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How Long will my benefits last?

Q. GM is paying me $775 a week in workers’ compensation benefits right now.  How long will those benefits last?  Is there any way that amount will be increased to help cope with inflation?

A. Employers in Michigan can be required to pay workers’ compensation wage loss benefits for the life of the injured employee.  The requirement to pay weekly benefits used to terminate after 500 weeks of payments, but the Michigan Legislature changed the law in 1965 to provide benefits potentially for life.  If you have a work-related disability that limits your ability to work within your qualifications and training, and as a consequence, you are unable to work and continue to suffer lost wages, the Michigan Workers’ Disability Compensation Act will require your employer to pay you weekly workers’ compensation benefits that represent 80% of your after-tax lost wages (but no more than 90% of the state average weekly wage at the time of injury– which amounted to $820/wk in 2015)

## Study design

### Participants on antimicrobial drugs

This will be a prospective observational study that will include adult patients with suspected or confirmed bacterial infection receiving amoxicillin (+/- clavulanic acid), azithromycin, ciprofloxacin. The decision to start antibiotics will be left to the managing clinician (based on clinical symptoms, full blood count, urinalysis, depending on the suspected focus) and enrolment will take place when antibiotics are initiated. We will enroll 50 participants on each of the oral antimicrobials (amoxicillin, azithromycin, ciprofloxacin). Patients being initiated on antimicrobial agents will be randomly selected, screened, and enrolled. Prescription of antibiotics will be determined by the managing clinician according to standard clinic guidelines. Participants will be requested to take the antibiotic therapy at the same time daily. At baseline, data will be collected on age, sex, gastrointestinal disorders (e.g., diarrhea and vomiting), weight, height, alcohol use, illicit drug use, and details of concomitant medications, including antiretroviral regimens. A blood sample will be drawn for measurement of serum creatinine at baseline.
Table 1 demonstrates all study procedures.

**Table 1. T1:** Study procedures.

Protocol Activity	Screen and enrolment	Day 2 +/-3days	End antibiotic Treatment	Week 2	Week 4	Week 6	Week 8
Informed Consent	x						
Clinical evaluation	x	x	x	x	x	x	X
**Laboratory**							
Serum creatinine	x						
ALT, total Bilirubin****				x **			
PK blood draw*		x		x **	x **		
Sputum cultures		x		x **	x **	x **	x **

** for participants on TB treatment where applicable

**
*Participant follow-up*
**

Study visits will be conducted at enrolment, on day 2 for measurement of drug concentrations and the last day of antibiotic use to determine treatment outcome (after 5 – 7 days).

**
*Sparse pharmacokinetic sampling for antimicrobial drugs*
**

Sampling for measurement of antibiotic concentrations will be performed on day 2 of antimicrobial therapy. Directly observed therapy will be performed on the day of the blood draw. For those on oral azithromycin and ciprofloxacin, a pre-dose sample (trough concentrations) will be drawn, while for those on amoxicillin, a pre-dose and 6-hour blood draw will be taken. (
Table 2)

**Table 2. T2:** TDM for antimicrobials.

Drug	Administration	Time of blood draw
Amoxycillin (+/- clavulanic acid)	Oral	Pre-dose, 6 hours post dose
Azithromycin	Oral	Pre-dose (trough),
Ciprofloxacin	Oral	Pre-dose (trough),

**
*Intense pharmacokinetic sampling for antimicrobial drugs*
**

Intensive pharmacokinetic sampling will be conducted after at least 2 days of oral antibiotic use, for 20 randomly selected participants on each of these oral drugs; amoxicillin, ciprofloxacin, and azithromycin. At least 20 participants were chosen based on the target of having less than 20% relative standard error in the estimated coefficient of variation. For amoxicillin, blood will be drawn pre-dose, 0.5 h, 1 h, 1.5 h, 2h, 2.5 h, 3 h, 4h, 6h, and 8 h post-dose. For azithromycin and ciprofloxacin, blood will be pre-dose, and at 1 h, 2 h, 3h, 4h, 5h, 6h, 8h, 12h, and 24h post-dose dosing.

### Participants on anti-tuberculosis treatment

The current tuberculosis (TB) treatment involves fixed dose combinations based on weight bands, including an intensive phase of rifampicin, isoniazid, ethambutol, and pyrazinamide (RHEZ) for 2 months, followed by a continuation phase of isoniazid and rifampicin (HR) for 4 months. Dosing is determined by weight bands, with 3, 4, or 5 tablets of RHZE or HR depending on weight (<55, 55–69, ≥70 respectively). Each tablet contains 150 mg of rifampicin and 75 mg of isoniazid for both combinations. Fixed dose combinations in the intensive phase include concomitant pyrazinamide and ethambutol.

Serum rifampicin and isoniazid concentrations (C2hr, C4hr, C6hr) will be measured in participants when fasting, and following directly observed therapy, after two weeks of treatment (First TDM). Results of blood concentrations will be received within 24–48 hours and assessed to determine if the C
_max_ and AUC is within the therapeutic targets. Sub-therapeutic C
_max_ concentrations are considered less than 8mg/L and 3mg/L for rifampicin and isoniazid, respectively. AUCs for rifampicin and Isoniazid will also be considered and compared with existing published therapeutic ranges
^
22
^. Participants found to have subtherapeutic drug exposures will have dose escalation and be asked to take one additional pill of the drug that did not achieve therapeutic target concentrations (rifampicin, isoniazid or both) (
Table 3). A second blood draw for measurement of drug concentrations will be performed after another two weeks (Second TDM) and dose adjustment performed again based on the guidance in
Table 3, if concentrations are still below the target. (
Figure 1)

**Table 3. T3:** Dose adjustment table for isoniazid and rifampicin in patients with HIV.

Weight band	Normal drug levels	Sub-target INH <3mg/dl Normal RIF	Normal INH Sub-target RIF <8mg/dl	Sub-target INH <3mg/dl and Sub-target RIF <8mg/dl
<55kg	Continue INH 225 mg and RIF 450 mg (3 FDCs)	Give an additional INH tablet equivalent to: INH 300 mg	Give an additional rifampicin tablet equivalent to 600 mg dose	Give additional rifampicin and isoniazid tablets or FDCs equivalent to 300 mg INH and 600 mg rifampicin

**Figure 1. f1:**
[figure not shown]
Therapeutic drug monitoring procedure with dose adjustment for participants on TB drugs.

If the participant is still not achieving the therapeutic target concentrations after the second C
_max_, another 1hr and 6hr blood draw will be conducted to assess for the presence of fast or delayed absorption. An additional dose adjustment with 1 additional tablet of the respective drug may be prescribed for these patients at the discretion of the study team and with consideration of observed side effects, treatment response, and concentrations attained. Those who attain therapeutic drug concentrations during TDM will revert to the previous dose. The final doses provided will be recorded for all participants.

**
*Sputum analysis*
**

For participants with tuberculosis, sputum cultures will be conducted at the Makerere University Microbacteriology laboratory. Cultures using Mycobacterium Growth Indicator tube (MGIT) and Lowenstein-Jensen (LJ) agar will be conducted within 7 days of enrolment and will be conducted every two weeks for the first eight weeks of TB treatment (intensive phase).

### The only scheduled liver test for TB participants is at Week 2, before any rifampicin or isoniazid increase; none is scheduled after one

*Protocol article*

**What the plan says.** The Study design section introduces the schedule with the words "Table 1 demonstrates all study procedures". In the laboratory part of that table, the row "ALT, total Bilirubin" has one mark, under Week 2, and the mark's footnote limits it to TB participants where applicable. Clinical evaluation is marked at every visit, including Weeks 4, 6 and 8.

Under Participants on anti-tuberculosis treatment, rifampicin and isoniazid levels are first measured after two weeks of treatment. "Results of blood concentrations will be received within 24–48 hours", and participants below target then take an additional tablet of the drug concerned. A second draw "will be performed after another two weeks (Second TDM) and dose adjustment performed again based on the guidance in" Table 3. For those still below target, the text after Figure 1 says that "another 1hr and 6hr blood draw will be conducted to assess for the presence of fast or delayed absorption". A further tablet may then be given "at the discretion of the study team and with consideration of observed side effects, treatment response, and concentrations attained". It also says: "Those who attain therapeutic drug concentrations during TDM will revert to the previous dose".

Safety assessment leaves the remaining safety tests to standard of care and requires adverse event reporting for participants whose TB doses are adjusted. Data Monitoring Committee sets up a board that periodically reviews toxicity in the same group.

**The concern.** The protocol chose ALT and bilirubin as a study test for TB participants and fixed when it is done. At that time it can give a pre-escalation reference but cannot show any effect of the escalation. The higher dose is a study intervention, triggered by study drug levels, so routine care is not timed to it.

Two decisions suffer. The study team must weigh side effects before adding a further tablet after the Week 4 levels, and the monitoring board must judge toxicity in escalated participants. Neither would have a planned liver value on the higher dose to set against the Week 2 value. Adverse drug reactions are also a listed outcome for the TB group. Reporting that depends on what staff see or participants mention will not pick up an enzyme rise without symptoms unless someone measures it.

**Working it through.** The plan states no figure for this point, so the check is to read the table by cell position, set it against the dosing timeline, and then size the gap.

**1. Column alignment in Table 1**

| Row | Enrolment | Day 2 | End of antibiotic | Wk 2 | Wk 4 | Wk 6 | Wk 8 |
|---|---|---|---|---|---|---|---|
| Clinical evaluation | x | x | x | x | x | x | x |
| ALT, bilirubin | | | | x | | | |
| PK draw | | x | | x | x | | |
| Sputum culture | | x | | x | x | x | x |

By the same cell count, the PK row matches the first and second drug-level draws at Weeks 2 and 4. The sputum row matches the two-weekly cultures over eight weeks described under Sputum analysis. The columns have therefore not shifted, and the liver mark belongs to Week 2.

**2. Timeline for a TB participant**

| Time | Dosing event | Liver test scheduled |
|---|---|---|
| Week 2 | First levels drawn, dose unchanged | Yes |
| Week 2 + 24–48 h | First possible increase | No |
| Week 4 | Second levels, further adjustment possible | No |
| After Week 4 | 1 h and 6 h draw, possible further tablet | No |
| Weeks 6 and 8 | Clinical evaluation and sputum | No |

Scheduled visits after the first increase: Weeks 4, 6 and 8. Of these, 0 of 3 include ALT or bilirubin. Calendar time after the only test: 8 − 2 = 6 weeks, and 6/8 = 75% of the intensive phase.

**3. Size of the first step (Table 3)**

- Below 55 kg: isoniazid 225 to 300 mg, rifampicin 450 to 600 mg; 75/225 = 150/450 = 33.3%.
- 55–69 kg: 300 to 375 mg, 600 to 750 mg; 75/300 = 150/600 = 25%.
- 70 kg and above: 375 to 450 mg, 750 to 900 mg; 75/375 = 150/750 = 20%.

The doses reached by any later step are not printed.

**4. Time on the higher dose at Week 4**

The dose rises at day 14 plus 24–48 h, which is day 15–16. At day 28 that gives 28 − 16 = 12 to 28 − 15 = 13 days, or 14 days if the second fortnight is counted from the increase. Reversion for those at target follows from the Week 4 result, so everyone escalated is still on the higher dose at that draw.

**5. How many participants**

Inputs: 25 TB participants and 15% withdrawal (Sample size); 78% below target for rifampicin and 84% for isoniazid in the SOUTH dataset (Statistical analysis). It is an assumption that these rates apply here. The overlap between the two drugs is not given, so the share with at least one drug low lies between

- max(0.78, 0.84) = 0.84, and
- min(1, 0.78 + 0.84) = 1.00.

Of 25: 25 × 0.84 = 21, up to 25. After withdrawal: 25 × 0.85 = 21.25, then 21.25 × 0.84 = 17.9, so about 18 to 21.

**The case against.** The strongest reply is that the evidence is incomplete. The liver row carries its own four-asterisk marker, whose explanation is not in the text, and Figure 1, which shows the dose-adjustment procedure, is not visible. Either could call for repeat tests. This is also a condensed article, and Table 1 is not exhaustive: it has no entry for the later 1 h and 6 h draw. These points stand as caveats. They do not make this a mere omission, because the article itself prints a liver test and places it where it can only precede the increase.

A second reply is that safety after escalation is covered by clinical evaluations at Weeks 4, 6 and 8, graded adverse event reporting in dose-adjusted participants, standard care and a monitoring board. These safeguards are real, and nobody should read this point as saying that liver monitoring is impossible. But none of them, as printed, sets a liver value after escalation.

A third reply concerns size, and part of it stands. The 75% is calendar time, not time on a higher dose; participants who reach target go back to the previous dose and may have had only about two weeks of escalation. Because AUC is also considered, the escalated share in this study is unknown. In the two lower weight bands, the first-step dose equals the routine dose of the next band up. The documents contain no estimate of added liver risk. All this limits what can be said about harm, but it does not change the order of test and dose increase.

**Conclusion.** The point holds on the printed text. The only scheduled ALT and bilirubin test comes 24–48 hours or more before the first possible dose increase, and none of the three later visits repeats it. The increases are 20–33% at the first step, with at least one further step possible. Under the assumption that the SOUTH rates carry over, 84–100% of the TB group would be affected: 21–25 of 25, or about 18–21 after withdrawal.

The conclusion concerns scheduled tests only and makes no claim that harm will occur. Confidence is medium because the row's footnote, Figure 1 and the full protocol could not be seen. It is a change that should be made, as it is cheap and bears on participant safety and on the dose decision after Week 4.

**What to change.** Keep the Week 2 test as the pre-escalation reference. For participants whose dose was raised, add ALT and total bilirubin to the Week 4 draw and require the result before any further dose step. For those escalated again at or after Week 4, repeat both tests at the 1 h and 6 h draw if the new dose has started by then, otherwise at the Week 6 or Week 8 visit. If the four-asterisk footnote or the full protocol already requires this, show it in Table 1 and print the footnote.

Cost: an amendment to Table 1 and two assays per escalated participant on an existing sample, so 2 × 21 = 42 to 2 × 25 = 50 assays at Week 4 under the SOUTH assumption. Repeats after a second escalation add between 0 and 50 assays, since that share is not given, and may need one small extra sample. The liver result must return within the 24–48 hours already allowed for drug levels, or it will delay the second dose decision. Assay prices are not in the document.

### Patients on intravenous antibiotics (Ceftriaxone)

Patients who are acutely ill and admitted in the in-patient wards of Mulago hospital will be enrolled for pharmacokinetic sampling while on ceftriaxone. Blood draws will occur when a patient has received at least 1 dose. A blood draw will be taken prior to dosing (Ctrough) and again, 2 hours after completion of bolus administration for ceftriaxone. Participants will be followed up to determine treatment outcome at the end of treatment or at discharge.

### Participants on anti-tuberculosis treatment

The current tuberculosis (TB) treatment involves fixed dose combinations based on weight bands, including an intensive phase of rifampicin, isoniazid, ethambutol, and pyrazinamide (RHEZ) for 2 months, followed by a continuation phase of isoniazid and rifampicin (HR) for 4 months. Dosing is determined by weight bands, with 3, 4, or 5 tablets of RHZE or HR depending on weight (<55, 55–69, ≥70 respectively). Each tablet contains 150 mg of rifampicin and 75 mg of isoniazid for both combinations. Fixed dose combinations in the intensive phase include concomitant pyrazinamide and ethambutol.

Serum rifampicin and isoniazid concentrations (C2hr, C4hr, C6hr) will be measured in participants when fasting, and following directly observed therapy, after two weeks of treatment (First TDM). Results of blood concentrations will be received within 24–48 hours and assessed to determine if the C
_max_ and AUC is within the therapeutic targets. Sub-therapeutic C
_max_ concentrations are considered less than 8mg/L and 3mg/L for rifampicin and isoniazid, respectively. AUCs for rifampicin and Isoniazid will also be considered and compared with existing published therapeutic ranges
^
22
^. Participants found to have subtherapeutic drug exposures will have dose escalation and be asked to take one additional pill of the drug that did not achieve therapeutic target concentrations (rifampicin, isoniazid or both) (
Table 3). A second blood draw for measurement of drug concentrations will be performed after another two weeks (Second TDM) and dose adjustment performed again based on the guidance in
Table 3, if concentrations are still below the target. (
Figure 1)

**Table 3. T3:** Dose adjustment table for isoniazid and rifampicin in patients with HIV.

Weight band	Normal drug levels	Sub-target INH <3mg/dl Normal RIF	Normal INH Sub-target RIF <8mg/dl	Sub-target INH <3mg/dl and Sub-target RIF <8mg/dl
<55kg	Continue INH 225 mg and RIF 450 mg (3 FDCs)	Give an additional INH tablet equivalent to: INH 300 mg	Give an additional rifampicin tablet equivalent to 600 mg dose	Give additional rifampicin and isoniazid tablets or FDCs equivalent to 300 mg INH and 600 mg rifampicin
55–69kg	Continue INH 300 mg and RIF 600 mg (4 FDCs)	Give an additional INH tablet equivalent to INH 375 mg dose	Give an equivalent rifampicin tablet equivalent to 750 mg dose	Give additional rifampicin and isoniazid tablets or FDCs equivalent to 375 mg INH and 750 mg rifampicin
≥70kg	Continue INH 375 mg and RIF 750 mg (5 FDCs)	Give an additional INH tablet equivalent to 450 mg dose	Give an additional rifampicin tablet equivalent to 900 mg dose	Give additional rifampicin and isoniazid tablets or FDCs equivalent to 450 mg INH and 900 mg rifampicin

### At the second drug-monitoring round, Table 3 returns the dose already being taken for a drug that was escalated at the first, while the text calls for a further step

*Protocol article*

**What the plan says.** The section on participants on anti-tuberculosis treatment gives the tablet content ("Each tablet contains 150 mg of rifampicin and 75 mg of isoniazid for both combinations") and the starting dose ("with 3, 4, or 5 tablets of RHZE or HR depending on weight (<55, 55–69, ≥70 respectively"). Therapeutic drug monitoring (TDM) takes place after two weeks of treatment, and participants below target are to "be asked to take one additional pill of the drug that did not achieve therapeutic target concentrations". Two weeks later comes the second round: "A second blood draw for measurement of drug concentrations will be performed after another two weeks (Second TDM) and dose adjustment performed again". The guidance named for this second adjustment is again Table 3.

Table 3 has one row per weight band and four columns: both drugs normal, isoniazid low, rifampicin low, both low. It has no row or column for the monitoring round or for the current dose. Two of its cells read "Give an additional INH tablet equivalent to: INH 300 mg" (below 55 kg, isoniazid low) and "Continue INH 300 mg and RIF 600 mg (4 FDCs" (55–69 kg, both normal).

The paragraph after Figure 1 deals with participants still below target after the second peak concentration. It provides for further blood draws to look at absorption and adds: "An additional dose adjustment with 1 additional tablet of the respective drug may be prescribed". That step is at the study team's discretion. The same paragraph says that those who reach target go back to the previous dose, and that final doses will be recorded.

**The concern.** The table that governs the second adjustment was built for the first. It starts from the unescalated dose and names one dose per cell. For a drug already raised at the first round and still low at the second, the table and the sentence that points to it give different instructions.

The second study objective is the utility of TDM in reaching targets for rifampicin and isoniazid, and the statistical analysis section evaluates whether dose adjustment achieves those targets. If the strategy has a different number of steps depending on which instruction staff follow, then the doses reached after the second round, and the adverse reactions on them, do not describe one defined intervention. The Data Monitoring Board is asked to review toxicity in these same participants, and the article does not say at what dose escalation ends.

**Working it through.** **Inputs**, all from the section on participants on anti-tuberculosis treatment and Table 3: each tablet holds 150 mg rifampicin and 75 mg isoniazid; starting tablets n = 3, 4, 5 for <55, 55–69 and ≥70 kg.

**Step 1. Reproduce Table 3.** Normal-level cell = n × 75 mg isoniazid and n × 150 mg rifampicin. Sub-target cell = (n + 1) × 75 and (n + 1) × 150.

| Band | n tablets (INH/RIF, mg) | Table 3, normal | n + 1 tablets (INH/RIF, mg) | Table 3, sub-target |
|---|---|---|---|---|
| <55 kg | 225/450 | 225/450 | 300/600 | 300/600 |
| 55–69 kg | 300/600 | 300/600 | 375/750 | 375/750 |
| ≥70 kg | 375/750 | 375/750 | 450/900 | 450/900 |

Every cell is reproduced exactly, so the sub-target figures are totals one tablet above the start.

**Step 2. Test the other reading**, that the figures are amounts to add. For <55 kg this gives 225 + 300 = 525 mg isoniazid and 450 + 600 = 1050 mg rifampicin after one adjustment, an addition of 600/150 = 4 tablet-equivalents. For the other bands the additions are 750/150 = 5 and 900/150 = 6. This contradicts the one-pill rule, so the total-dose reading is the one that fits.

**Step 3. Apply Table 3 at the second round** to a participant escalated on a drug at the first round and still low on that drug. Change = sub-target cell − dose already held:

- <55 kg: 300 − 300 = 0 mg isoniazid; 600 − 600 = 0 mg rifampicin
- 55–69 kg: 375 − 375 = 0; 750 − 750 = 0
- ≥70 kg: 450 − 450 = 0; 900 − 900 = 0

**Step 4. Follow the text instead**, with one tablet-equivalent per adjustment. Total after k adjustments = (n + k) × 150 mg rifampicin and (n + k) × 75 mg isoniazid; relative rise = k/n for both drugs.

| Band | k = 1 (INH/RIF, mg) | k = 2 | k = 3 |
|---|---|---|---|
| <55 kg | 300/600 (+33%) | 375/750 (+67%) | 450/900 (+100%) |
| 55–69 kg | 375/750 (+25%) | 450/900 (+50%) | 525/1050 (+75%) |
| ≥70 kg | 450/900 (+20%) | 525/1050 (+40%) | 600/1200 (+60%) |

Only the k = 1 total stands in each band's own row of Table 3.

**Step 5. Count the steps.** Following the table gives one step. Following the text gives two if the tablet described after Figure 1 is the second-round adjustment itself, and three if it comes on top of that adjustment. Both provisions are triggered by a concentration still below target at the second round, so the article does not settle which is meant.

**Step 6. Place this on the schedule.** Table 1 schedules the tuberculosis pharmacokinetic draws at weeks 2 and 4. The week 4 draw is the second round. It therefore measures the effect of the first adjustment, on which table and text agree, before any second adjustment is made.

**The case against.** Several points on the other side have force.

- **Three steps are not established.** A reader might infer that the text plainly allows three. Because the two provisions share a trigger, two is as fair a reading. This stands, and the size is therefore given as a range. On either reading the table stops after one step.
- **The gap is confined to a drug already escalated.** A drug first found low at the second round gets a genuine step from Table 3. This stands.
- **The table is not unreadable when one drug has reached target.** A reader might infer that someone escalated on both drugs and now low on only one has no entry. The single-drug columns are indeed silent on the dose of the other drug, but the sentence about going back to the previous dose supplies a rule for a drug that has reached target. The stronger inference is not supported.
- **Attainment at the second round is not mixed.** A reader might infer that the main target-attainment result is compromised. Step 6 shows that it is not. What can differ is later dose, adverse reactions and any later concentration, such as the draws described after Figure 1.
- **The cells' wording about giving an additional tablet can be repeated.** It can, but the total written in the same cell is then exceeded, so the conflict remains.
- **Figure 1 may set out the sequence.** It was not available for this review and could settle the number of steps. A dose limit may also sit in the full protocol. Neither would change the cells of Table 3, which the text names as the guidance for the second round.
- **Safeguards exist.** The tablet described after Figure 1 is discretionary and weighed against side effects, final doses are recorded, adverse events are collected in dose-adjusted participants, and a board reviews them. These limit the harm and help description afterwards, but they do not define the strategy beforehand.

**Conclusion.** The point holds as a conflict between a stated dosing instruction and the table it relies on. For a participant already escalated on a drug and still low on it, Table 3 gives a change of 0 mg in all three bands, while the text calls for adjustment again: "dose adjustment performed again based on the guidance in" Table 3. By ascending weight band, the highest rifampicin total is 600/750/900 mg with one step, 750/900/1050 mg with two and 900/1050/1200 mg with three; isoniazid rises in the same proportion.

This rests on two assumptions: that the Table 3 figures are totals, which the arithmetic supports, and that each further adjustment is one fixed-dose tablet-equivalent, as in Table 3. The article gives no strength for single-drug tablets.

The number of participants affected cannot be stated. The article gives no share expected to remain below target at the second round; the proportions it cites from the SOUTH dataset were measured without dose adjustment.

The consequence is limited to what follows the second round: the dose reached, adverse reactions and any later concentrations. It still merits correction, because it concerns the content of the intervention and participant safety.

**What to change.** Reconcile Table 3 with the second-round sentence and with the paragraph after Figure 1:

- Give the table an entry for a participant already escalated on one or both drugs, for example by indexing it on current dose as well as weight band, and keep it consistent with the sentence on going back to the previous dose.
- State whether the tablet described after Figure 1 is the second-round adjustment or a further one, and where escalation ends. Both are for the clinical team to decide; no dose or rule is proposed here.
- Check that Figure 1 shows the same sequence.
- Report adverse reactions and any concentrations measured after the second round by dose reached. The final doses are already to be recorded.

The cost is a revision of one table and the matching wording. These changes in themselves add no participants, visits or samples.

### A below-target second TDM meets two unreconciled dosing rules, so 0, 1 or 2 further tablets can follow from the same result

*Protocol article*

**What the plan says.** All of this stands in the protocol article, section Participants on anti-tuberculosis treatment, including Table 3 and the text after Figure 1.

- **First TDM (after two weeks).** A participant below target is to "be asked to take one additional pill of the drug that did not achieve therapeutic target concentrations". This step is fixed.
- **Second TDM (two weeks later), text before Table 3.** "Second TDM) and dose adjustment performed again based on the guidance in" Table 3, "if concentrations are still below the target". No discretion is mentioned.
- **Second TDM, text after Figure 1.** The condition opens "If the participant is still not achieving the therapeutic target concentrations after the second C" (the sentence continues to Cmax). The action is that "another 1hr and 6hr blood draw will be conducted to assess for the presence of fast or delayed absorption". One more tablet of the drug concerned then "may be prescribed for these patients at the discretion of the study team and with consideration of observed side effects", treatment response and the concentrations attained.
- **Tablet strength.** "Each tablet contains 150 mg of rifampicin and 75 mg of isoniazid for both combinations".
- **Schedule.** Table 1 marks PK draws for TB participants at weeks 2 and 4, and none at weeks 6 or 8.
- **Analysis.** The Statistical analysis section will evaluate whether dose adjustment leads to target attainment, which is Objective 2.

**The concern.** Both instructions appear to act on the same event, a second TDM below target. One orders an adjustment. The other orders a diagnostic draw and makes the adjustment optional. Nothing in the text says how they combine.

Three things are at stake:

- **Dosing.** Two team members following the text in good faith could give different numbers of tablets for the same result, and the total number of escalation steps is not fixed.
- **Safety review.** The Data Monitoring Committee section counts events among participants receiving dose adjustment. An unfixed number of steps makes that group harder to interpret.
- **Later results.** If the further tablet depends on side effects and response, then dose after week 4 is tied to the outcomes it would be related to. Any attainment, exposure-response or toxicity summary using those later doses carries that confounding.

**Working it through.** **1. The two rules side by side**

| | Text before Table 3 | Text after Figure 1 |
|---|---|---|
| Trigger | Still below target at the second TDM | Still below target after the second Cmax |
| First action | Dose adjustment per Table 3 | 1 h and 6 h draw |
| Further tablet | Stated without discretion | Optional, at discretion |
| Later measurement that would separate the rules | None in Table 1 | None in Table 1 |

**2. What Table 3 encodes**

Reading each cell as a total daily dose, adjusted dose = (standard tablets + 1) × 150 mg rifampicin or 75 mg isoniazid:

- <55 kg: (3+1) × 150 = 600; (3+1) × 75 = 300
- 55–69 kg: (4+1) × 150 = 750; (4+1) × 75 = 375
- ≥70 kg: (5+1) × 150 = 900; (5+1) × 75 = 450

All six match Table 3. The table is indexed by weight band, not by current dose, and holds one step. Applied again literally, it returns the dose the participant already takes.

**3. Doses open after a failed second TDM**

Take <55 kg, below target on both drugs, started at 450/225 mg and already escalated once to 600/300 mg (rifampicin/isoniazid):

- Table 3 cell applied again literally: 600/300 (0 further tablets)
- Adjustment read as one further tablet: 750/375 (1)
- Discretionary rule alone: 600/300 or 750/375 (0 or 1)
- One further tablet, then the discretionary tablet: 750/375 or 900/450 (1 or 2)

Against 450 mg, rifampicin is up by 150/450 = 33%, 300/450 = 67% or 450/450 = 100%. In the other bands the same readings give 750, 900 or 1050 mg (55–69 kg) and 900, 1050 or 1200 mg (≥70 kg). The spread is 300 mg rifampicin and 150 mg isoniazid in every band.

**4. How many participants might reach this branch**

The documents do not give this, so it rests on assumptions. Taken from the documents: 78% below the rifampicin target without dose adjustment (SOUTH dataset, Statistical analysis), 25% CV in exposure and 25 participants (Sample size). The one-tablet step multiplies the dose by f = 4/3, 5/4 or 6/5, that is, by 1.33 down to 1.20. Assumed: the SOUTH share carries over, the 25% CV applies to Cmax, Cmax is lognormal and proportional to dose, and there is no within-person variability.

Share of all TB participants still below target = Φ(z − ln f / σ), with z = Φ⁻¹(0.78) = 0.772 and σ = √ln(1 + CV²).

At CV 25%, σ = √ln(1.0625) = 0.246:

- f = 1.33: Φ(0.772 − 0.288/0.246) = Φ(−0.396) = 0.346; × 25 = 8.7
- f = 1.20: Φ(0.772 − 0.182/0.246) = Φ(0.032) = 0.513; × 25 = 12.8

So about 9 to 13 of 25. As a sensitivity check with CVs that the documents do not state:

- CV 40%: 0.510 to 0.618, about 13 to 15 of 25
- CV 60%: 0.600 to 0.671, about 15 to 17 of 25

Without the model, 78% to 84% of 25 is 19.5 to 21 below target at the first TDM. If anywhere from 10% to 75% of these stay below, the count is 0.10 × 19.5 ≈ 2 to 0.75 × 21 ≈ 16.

pic-rightsandbenefits.jpgAlthough benefits can potentially be paid for life, Michigan law since 1982 has permitted an employer to reduce workers’ compensation payments if the worker receives a number of other benefits.  When an injured worker, for example, draws Social Security Retirement Benefits, one half of what he or she receives in Social Security Retirement Benefits, will be used to reduce  weekly workers’ compensation benefits (although under the 2011 Amendment to the Act, this reduction is sometimes limited).  If, for another example,  an injured worker receives regular pension benefits, the entire after-tax value of a regular pension will be used to reduce workers’ compensation benefits.   How disability pensions effect workers’ compensation depends upon the terms of a workers’ collective bargaining agreement. (Because a regular pension reduces workers’ compensation, it is important to retain an attorney to consider negotiating a workers’ compensation buyout BEFORE retiring.)

Under Michigan law, workers’ compensation benefits do not increase to account for inflation; claimants do not have C.O.L.A. or cost-of-living-adjustments.  The Michigan Legislature in 1980 did provide for workers, injured between 1965 and 1979, a modest “supplement” weekly benefit, paid for out of the State’s general fund,  to help cope with the effects of inflation.  The Granholm Administration recognized this limitation in Michigan’s workers’ compensation system in its biannual report and recommended that the Legislature “determine what can be done to address the continual loss of purchasing power by injured workers in Michigan over the life of the worker’s compensation claim.” (The entire report can be reviewed at: www.michigan.gov/documents/2003_Benefit_Adequacy_58780_7.pdf.) (2003)

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